By understanding where you have been, you will be able to easily work out where you want to go, what resources you need to get there and what you can do without. 


2. Build a target customer list:

Thanks to the previous exercise you’ll be able to craft an accurate picture of your ideal customer. Sketch out your list based on your existing customers – which spent the most money/ had the shortest sales cycle/ were easy to work with?

Having a pre-set customer profile will help your sales reps spend their time efficiently on only the prospects who are likely to convert.


3. Outline your product offering:

Due to market changes and new customer demands, products and services are likely to change year after year. Make sure you’re factoring this into your sales strategy by clearly outlining product features and benefits for your team. Match your features to your target customer’s pain-points and provide appropriate assets that articulate these key points for your reps to use.


4. Prepare for demand generation:

Next, you should be focusing on new plans to target potential customers and increasing awareness of your offering. Are you likely to get more profit by targeting existing customers rather than pursuing new ones? Do you have the resources to push an inbound campaign? Could you access that list of prospects through paid social ads? Review previous campaign results and look to innovate away from anything that didn’t work well in the past.


Sales Strategy

 5. Hire, onboarding and retention of talent: 

Again, making use of all the data you hold, create a list of criteria and attributes that successful sales people exhibit. This will help you screen prospective candidates, onboard new recruits and retrain the existing team to follow the most effective route to closed revenue.

If you want to get even more from your team, consider preparing a compensation and rewards plan to motivate your sales folks to continue performing well.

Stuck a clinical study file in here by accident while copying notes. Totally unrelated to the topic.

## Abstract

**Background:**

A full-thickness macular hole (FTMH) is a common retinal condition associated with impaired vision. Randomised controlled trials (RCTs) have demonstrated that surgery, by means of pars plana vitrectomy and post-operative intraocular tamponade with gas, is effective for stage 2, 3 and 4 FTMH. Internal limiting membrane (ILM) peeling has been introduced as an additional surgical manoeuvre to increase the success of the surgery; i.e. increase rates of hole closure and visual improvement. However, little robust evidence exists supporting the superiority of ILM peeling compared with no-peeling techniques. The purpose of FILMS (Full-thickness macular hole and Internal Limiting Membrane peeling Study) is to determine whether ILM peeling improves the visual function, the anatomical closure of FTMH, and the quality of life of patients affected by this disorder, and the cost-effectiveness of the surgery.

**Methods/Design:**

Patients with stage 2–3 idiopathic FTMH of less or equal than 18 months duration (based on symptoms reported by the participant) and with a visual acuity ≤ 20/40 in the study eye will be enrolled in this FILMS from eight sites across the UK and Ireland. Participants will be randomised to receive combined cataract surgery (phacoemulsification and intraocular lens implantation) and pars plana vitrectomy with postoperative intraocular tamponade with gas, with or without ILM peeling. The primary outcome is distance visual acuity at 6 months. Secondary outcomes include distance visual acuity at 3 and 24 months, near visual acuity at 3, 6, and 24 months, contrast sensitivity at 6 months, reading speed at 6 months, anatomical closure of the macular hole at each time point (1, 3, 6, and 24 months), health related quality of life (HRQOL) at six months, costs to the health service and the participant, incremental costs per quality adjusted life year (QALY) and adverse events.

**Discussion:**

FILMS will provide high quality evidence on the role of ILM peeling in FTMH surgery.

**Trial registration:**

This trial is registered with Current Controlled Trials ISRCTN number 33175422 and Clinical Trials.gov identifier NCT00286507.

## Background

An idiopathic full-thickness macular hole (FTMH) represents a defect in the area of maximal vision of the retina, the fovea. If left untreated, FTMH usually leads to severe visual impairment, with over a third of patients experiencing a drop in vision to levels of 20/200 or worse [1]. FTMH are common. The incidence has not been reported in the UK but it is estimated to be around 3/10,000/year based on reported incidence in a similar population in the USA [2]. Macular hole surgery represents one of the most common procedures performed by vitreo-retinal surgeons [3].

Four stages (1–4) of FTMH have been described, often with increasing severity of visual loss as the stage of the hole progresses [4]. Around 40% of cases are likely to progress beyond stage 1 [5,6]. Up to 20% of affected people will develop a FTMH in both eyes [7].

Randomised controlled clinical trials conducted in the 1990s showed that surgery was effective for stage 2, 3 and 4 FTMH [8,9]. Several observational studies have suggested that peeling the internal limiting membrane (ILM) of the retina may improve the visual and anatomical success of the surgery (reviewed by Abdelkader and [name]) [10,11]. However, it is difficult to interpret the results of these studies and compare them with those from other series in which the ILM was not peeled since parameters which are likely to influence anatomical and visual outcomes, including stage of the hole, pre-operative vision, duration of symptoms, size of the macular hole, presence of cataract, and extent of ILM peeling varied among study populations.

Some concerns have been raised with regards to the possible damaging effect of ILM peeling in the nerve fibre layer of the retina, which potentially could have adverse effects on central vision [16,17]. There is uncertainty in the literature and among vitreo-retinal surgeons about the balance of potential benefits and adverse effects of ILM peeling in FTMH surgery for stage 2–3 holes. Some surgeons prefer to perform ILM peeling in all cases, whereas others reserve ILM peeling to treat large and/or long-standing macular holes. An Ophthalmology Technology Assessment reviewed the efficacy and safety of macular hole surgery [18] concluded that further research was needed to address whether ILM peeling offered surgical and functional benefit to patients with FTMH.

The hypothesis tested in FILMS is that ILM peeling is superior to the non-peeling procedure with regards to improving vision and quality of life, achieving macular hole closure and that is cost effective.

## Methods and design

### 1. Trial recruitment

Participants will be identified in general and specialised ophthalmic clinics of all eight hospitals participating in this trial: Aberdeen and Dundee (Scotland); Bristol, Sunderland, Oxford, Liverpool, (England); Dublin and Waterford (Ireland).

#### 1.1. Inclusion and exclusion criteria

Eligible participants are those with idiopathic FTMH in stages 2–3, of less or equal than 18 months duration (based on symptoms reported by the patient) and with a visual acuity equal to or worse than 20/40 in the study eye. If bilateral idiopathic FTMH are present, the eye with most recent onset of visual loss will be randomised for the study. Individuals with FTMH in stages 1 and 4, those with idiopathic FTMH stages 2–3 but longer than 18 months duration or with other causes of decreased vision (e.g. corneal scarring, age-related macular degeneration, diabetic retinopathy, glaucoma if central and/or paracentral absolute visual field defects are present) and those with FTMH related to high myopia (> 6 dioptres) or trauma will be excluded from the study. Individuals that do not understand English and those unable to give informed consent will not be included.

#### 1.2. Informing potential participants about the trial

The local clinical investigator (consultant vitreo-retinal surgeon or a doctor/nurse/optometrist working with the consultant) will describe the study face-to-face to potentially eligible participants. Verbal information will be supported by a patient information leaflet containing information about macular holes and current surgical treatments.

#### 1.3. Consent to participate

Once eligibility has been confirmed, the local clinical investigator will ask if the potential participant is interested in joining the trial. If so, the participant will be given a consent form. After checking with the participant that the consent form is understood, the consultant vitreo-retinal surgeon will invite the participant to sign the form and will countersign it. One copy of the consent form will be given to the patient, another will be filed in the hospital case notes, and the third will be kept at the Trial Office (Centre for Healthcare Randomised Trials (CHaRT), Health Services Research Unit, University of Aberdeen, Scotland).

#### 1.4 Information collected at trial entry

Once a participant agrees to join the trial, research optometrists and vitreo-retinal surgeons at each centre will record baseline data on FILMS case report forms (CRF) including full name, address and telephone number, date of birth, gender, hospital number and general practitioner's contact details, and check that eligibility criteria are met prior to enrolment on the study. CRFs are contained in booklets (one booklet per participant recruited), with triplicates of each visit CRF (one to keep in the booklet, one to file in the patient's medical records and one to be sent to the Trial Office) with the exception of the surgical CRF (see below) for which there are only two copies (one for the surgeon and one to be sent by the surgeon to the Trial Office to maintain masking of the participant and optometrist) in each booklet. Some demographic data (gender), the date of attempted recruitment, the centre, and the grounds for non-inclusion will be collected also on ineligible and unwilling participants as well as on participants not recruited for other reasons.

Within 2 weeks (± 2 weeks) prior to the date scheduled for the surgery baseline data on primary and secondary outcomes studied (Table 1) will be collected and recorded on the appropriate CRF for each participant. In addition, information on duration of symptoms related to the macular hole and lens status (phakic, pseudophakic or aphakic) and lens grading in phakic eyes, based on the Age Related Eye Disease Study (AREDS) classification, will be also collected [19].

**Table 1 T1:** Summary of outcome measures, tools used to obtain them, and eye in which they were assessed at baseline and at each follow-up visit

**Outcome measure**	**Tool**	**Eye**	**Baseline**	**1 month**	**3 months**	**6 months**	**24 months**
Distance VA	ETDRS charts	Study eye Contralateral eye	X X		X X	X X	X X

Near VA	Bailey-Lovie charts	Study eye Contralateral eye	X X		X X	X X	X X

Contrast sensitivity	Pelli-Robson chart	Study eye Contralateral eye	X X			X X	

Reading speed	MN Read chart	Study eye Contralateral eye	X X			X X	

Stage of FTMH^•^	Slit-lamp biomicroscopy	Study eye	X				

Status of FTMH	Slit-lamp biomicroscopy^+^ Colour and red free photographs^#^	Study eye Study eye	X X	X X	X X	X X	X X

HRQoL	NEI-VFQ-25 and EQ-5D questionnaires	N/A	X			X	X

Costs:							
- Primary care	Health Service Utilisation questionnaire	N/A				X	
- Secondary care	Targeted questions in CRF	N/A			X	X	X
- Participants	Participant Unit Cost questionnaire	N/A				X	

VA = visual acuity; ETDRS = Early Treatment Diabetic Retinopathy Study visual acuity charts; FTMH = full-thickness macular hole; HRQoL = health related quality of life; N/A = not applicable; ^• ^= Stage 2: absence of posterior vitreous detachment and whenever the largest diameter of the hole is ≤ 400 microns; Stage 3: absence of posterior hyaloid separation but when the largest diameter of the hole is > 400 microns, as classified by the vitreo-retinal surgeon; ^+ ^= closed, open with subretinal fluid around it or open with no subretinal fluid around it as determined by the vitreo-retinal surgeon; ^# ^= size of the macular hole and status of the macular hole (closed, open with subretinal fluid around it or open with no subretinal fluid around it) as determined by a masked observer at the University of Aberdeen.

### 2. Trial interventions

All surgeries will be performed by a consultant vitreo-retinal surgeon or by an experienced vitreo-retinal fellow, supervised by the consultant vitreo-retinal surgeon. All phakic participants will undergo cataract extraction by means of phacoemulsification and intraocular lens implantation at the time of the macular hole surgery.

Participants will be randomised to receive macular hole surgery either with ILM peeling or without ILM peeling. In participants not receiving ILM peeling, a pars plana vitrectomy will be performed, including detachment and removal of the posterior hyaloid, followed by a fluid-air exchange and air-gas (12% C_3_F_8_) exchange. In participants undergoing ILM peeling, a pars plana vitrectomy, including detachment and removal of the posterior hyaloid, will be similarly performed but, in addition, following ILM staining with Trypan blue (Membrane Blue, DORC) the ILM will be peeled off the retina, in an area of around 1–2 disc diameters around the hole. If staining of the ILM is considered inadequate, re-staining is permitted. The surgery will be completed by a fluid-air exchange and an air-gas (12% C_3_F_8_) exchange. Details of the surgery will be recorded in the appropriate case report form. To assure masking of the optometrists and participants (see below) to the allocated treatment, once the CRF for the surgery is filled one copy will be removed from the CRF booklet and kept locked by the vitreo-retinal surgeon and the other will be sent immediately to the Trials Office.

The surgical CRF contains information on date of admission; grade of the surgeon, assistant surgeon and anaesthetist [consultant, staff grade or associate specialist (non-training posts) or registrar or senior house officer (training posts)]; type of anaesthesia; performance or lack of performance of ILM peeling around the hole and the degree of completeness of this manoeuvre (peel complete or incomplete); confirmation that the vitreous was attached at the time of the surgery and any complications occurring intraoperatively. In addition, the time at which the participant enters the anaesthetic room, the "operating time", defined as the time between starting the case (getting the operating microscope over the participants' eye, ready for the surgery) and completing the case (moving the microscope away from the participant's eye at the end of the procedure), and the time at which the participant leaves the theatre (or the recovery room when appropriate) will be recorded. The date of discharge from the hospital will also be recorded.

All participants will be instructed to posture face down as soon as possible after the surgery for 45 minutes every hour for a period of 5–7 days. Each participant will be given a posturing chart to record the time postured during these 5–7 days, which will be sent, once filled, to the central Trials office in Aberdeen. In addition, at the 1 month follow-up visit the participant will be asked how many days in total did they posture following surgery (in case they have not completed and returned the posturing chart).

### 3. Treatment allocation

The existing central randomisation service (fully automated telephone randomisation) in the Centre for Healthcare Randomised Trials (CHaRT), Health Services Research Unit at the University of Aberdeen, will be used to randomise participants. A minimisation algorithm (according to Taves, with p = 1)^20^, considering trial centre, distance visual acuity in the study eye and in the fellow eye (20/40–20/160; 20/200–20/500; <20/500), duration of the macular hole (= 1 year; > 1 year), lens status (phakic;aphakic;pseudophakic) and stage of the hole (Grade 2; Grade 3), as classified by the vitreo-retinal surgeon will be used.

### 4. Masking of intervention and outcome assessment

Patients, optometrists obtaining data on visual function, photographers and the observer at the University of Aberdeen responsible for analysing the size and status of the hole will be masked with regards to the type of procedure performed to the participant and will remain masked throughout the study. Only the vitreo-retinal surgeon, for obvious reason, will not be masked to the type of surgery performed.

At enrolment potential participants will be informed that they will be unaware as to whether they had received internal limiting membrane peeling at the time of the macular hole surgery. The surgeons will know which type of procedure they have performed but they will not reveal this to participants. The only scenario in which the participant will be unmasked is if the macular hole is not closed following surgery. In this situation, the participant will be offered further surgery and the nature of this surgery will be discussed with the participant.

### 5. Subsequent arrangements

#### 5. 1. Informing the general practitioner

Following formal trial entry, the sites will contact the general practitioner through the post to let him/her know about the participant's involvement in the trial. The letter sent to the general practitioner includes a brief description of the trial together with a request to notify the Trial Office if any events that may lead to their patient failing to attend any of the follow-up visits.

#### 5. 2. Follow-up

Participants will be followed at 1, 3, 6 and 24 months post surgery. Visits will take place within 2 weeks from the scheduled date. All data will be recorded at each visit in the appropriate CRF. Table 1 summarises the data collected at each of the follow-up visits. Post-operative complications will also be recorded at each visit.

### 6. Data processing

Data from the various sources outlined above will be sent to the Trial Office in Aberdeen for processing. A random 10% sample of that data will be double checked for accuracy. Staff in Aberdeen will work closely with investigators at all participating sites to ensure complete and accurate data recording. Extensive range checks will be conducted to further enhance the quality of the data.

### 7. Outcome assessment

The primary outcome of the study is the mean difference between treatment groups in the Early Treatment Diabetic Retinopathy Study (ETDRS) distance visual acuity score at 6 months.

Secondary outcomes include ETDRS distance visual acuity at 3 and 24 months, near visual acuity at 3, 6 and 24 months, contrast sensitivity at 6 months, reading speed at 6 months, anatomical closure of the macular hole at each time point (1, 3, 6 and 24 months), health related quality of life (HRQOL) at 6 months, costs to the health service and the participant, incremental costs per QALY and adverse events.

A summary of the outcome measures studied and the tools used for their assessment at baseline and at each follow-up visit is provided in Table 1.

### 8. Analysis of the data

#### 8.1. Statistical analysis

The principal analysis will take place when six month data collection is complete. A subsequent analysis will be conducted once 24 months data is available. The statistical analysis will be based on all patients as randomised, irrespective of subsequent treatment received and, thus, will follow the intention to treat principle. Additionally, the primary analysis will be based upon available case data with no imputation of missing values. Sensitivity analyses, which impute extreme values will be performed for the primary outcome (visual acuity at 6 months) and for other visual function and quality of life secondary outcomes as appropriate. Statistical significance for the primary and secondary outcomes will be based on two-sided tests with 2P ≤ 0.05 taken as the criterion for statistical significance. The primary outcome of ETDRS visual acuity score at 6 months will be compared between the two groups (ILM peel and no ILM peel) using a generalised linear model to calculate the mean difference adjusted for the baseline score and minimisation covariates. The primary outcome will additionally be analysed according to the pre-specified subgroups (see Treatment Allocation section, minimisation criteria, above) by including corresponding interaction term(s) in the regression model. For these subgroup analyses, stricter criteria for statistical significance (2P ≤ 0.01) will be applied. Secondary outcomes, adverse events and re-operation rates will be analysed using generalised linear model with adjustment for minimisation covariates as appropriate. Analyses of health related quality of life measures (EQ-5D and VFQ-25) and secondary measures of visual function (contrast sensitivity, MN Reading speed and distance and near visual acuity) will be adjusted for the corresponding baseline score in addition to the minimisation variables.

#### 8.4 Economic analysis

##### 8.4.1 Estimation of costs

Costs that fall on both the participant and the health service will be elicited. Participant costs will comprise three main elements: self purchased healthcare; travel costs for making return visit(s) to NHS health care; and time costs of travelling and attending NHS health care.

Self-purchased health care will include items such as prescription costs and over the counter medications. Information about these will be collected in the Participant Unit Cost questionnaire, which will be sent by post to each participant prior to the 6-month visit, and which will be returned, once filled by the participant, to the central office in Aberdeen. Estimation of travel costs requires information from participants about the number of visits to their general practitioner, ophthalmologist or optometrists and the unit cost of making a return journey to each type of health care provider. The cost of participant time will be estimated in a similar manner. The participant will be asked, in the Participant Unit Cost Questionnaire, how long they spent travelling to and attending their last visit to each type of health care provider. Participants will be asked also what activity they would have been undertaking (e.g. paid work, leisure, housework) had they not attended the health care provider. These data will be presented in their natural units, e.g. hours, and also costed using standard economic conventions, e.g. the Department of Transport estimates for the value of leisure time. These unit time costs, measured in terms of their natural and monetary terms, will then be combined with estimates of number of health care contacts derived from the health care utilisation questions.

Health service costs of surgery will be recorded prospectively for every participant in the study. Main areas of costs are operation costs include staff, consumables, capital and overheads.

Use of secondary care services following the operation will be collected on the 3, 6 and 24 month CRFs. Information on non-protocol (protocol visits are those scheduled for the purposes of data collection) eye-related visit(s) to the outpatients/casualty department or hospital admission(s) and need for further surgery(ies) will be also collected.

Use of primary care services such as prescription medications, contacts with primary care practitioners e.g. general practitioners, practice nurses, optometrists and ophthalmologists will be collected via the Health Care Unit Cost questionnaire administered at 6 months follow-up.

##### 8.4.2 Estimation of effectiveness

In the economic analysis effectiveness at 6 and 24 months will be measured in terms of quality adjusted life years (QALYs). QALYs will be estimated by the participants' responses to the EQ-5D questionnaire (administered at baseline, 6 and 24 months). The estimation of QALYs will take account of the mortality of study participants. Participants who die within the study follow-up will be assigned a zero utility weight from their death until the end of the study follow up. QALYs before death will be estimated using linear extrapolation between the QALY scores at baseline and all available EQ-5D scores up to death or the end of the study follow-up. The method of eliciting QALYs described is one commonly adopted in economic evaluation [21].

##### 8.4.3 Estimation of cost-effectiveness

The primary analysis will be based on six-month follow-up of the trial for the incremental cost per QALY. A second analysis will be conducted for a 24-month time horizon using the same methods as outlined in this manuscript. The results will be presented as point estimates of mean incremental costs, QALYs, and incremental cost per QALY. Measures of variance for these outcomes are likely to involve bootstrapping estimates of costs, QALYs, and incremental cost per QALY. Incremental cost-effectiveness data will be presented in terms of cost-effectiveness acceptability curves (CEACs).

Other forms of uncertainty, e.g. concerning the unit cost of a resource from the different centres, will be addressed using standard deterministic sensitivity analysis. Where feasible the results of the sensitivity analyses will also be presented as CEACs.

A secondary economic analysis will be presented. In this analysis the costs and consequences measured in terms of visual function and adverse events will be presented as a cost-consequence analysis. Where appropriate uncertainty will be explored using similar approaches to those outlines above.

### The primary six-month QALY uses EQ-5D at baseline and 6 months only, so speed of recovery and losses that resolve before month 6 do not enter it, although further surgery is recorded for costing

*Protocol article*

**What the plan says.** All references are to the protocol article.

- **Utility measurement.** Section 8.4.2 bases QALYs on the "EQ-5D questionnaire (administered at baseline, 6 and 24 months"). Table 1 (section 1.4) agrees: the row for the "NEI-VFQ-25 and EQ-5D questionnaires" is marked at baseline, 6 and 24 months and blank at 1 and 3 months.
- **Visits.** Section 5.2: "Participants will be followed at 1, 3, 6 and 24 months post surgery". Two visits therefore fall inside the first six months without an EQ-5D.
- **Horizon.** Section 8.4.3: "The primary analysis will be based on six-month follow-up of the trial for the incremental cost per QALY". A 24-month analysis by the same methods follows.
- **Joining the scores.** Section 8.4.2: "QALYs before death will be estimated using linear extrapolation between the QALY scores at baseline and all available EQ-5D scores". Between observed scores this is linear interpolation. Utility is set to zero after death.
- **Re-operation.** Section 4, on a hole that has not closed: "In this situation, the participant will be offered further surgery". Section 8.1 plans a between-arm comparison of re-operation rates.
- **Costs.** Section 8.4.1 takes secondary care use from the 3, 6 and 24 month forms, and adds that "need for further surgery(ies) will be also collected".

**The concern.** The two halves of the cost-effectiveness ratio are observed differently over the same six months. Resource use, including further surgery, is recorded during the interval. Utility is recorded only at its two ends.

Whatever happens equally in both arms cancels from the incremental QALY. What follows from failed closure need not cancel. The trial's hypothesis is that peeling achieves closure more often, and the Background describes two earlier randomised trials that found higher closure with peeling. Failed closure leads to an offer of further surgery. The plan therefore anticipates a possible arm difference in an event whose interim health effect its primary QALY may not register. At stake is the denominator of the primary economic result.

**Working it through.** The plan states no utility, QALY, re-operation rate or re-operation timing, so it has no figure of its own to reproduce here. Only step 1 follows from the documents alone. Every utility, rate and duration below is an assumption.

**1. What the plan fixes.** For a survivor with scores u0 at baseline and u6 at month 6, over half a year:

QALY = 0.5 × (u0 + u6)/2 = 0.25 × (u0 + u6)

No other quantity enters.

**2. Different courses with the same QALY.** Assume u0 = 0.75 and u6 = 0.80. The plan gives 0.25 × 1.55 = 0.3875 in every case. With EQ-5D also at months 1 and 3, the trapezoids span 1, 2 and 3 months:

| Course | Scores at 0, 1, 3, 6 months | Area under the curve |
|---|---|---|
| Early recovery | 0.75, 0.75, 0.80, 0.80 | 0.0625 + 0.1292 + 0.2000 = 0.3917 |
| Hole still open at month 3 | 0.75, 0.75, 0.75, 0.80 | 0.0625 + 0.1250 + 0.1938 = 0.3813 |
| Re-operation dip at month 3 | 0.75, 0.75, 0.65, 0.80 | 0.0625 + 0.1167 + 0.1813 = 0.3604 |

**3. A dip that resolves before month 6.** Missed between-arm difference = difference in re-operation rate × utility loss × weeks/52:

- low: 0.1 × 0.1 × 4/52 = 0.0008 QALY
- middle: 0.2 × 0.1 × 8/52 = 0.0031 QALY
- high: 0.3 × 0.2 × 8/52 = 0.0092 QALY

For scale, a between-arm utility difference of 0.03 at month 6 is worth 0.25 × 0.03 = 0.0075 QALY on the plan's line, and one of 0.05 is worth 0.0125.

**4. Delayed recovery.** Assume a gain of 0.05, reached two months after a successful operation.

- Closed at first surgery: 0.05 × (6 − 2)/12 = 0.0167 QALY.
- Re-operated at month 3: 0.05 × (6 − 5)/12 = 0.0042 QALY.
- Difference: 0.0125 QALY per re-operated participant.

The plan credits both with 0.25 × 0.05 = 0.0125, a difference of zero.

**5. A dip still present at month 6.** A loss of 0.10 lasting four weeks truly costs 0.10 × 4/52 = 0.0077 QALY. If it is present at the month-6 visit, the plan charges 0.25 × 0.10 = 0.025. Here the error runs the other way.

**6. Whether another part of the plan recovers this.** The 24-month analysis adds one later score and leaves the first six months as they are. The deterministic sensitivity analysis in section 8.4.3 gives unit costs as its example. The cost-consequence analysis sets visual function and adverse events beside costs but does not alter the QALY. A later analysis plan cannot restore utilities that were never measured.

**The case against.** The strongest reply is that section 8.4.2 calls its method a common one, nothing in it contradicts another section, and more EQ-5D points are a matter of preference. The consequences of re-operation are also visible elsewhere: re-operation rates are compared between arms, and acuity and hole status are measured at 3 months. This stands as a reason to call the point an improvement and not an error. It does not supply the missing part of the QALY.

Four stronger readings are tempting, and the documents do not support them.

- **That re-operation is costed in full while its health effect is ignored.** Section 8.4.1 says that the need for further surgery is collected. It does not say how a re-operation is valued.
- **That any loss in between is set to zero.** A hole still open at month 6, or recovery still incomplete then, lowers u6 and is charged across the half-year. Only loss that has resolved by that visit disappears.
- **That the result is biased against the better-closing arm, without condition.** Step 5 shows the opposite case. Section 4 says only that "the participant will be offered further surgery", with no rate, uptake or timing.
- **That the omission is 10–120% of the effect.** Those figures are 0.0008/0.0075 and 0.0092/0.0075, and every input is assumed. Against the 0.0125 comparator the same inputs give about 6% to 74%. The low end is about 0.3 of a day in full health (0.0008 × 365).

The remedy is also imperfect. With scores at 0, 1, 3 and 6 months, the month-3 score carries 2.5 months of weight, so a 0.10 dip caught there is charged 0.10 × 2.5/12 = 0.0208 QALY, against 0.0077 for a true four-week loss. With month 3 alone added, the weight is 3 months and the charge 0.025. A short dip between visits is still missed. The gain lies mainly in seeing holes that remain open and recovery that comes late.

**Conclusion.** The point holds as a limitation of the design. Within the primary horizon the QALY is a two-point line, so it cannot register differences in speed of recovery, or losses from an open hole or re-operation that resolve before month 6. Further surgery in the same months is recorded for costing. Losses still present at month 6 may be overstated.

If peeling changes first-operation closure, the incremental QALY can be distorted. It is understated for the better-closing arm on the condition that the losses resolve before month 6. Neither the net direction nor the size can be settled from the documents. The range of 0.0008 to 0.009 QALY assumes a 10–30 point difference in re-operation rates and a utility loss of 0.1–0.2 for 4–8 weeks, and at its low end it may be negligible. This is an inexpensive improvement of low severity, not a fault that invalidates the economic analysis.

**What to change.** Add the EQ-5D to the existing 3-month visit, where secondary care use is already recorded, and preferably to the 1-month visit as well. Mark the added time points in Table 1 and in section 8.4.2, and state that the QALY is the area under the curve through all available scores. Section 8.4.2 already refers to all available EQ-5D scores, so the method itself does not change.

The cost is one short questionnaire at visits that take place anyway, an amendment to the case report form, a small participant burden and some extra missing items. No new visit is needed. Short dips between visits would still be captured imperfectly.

6. Set revenue goals: 

Utilise your findings to set realistic (yet ambitious!) revenue goals for the entire business. Consider what support your sales team will need to achieve the new targets – do they need additional training? Does your technology need an update? It’s at this point where you must work out what will empower your sales force to meet the target.


7. Set KPIs and Sales Activities to track:

Create a procedure for tracking of individual and team performance. Solidify your most important KPIs and create a list of sales activities that your team should follow every day, week or quarter.

 Stop measuring through back-facinglagging KPIs and implement leading KPIs instead to help you keep better tabs on performance.


8. Communicate your strategy:

Don’t leave the rest of the team in the dark. Once you’re happy with the target list you have set, determine a clear method of communicating with the rest of the team. Firstly, you should host a Sales Kick-Off where you showcase the new strategy and allocate responsibilities and targets to each individual or team.  Secondly, you should keep stoking the fire by holding regular updates and coaching sessions to guarantee the necessary steps are being followed and the right metrics are being met on a regular basis.

At the end of the year, you should hold a performance review to measure the success of your sales strategy. Rinse, repeat and keep busting targets!